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You can’t tie this Kangaroo down! THE TINY NEW SOUTH WALES town of Kangaroo Valley (population 340) is so hidden that unless you knew it existed you should never find it. Yet, somehow, each year around 200,000 visitors do. Located about two hours southwest of Sydney, Kangaroo Valley sits in a natural amphitheatre of high sandstone escarpments enclosing a lush river valley. Much of it falls within the boundaries of Morton National Park, and visitors come to enjoy a variety of mostly short-stay activities, such as rugged bush walks, cycling and riding trails, canoeing on the Kangaroo river scenic drives, romantic waterfalls and idyllic picnic spots. Australia’s National Trust has listed the landscape and many of the village buildings for their scenic beauty and cultural significance. It’s clearly a spot worth looking after. The Kangaroo Valley Tourist Association is committed to the preservation of this naturally beautiful place and encourages visitors to respect the environment, wildlife and residents alike. An example of this is the KVTA-based initiative that resulted in Kangaroo Valley being declared ‘Australia’s first mainland town to be plastic bag free’, in 2003. Perhaps it comes with being encircled with mountains with just one winding road in and out, but this community (add in a few hamlets and the population tops out at around

1,000) has always been a bit independent and ready to stand up for what it believes in: right now that’s the environment, their sense of place, and a responsible approach to tourism. In 2005 Kangaroo Valley fought off plans by the government to raise the Tallowa Dam wall which would have created significant environmental damage. In 2007 it tried to stop the road traffic authority cutting down an avenue of 95 mature trees. By 2008 almost a third of the Kangaroo Valley Tourist Association’s membership had pledged to go carbon neutral, as part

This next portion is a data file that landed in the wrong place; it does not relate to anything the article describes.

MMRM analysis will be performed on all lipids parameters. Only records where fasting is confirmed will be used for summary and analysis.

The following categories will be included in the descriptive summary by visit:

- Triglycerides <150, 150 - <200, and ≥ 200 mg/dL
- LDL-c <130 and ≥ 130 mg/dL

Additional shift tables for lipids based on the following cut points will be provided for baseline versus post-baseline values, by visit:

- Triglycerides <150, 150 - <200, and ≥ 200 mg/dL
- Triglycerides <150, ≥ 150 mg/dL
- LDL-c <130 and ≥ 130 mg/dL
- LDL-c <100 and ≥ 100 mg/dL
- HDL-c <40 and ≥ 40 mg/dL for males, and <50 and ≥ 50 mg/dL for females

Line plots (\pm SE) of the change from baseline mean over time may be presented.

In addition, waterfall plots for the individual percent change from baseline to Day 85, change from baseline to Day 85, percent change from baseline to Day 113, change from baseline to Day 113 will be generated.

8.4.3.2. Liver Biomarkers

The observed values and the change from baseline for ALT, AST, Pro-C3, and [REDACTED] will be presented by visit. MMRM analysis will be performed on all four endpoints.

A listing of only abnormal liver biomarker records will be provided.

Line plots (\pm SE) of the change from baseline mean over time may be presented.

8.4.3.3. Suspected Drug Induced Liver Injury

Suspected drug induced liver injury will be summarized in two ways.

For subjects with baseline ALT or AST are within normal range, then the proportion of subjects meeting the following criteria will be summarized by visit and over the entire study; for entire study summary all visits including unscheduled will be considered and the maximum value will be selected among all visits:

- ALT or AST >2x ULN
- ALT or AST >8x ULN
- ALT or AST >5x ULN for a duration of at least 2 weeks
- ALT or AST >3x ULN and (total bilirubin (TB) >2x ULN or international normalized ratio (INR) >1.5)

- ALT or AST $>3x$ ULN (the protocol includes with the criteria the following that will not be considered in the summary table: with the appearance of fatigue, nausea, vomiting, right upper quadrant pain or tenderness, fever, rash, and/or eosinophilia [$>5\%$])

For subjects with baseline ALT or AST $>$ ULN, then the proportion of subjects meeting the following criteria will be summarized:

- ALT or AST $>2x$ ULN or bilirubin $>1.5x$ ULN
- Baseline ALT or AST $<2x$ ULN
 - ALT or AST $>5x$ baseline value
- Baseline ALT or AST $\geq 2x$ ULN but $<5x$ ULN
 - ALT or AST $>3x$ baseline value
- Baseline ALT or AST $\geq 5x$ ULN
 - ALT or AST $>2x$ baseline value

Fitzroy Falls

WHAT THE JUDGES SAID Kangaroo Valley is a great example of small but powerful messages creating real and lasting change in a destination. This small, not-for-profit local community organisation has achieved recognition from the County Council for building the wider community’s capacity to be more sustainable. The Association encourages visitors to engage with the local environment and minimise the impact of their visit – for example, by encouraging visitors to use the village water fountain and purchase re-useable water containers, and it is the first plastic-bag-free town in Australia.

of the Green Kangaroo campaign to cut greenhouse gas emissions. This year it successfully lobbied to have maintenance work on the historic wooden Hampden Bridge done during the evenings and not during the day. The KVTA has reduced litter, silenced loud music at night and clamped down on drunken behaviour at camping grounds. It’s lobbied to keep a rural bus service, implemented a historic walk, planted new trees and encouraged the local shops, galleries and cafes to promote locally-made products. Chris Warren, president of the KVTA, says: ‘People quite often feel helpless and of no consequence in larger population bases. Here everyone is a stakeholder. ‘We face challenges with landowners and developers who want to make changes which are not in keeping with our scale and landscape. Until Kangaroo Valley’s sense of place is respected we will always face such challenges.’ The association now wants to encourage tourists to stay longer and spend more, thus increasing the economic benefit to Kangaroo Valley but not the carbon footprint. ‘Above all,’ adds Chris, ‘we want tourism that enhances the quality of life for Kangaroo Valley.’

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r:travel, Responsible Tourism Awards magazine